Those of you who have done any writing know that sometimes the hardest¬ part of trying to write is simply getting started. We all have a hundred ways of procrastinating. And when we do begin, writing that first draft may be harder than anything that comes later. That first draft is where we're supposed to simply let it all hang out - put our every thought. association, and provisional phrasing down on paper as the raw material for what we're trying to eventually shape into a finished and polished work. And it can be downright embarrassing to confront that unedited mess on the page. The temptation is always to edit ourselves as we go, to censure, to improve, to normalize what we're saying, so that even in our first draft, we are already pruning away the parts that seem unsightly or the awkward.
Allen Ginsberg once advised would-be writers, "First thought, best thought." He took a lot of flak for that from people who thought he was simply advocating a lazy unwillingness to edit or revise. But the truth I think he was pointing to is that that first unedited thought is often far more unconventionally original,. more idiosyncratic, odder and more creative, than what the internal "editor" in all of us usually thinks appropriate. And when we edit and try to improve that raw first thought, sometimes we end up with something tamer, and something less uniquely our own.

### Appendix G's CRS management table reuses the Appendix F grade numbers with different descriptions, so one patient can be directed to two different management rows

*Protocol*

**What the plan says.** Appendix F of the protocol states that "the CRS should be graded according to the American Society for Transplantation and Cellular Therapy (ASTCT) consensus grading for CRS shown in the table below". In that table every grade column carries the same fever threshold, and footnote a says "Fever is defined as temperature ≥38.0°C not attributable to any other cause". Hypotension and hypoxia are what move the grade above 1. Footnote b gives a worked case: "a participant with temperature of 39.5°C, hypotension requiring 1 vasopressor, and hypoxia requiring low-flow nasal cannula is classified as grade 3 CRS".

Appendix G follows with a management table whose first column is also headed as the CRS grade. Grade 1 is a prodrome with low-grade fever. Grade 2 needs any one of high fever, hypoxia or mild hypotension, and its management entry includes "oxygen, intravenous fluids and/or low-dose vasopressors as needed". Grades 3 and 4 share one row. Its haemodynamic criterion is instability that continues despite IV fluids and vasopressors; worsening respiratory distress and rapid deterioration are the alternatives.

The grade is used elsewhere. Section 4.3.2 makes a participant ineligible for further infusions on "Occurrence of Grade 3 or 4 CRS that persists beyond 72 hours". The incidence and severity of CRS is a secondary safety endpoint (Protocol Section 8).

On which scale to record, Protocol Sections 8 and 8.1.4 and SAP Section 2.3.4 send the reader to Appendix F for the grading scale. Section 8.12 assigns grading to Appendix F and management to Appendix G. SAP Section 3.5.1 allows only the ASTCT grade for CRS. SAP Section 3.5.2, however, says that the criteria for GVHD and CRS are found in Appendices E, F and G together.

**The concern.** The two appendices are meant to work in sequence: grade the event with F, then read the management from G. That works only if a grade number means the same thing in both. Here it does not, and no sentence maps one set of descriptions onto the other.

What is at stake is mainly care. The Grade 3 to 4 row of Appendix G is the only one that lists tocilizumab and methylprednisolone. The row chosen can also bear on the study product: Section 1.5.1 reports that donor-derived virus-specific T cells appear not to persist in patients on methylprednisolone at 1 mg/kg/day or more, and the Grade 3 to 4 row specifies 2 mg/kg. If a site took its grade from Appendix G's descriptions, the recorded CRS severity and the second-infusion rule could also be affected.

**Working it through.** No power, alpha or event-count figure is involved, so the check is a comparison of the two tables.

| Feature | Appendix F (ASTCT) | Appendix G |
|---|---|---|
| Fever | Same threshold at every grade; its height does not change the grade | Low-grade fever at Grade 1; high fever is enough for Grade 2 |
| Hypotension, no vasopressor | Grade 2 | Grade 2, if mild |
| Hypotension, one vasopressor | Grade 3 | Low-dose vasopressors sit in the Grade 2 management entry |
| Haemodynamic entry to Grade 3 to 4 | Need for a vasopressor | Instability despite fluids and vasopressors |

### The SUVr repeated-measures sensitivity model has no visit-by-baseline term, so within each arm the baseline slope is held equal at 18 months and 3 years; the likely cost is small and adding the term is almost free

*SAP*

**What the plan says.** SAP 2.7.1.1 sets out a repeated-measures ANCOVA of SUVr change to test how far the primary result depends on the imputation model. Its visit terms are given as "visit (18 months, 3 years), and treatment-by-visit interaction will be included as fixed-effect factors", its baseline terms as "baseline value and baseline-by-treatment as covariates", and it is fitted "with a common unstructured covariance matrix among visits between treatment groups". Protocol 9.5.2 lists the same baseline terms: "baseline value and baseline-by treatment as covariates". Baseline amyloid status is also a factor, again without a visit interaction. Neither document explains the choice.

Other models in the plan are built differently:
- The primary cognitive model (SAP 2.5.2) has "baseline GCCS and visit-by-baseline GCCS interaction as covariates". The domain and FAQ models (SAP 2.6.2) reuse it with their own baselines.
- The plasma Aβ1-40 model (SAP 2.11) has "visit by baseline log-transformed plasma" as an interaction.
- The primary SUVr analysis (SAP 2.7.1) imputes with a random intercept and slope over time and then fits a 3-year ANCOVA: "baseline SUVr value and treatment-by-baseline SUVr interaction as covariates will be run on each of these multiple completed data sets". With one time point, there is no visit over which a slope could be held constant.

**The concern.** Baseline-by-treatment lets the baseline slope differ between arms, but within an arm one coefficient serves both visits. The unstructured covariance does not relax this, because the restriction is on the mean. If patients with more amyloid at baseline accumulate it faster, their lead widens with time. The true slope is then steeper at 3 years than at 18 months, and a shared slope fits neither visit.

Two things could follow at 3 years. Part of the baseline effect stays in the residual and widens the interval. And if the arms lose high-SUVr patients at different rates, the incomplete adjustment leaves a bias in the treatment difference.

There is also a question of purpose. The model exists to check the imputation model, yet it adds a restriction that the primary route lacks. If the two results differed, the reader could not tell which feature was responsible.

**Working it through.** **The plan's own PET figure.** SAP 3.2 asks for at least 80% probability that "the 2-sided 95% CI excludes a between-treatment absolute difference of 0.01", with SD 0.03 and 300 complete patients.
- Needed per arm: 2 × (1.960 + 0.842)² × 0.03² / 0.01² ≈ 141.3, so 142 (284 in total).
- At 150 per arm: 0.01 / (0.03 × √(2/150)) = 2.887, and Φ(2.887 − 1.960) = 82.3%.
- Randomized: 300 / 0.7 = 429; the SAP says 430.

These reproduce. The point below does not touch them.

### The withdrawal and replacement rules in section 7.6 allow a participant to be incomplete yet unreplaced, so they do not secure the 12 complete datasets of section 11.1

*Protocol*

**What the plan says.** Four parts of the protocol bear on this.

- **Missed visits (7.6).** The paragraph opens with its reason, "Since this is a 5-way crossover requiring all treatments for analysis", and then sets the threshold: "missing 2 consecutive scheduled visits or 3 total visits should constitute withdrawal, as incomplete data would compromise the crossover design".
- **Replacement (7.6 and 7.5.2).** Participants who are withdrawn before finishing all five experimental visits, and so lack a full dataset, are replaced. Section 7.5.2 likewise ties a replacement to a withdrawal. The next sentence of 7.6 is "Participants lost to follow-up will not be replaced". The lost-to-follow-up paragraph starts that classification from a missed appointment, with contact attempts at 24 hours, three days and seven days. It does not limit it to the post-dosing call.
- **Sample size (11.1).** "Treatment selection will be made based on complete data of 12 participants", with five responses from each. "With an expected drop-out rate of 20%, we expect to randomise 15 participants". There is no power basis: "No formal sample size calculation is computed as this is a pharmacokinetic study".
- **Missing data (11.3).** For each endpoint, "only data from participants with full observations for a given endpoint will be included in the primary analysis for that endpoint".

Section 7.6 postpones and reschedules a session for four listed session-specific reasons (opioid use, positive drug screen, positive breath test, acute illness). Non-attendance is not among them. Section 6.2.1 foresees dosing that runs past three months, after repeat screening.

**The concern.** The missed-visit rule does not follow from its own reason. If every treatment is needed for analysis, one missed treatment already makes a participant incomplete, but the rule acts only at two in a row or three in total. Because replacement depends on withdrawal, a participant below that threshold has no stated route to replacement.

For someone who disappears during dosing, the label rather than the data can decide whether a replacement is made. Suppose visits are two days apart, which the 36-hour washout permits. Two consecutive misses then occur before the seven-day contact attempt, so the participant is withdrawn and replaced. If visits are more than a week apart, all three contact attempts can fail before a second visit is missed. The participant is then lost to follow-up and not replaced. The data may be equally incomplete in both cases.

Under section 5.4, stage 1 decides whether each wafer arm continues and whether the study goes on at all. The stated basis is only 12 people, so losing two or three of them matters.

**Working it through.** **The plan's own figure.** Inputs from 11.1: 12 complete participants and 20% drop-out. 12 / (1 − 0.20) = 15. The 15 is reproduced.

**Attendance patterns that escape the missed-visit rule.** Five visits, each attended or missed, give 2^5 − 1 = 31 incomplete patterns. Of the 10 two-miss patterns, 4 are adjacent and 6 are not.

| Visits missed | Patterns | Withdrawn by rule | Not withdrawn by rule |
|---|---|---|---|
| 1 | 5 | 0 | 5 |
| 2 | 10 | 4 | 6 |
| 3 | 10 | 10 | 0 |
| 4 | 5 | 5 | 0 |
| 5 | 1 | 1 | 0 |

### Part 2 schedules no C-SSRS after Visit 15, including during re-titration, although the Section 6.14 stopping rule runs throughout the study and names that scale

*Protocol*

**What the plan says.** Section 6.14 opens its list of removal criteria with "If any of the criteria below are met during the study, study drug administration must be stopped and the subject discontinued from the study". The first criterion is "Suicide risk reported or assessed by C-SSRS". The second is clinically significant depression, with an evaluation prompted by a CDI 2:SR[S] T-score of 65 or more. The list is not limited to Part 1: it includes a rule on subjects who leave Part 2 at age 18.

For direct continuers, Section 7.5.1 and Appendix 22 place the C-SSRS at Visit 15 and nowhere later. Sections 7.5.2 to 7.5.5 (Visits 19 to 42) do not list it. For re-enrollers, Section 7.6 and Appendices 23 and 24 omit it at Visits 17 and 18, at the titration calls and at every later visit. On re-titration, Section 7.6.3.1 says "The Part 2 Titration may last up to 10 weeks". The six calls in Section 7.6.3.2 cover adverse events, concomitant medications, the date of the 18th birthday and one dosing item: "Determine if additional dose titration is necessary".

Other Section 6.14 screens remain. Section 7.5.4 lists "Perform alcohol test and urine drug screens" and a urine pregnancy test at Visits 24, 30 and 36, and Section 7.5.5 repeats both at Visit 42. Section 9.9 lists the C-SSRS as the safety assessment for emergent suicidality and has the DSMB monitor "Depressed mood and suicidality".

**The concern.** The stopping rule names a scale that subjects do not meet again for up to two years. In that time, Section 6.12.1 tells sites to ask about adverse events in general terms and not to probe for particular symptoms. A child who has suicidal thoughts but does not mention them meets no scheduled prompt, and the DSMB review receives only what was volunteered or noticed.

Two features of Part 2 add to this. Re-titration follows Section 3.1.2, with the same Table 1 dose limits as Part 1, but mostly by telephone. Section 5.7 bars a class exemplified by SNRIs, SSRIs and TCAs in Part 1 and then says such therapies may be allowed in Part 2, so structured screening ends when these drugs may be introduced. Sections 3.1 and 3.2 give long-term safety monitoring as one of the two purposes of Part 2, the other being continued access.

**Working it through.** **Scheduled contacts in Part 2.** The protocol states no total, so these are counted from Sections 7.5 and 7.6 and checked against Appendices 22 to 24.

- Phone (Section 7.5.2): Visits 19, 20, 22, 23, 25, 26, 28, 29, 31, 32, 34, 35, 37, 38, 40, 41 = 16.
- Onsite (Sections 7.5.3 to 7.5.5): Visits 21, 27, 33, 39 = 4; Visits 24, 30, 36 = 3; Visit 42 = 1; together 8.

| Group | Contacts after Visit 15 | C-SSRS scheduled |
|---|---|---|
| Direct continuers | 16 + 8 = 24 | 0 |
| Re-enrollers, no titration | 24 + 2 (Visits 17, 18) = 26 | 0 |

When we sit, moment by moment, we are presented with a "first draft" of ourselves. And immediately we try to shape or edit that moment's experience into something we find familiar, comfortable, or meaningful. When Freud told his patients to free associate, he was trying to get them to observe just how impossible it was for them to do so, and to look at what they characteristically were editing out of their narrative. Our practice is simply to be as open to an unedited version of life as we can. And it's particularly important when you come into daisan. The point is not to show me how well you're doing, or to put the best face possible on your practice for my approval, but to completely be yourself. "Being just this moment," means a willingness to be that unedited, first draft of yourself, and to be part of Life as it is.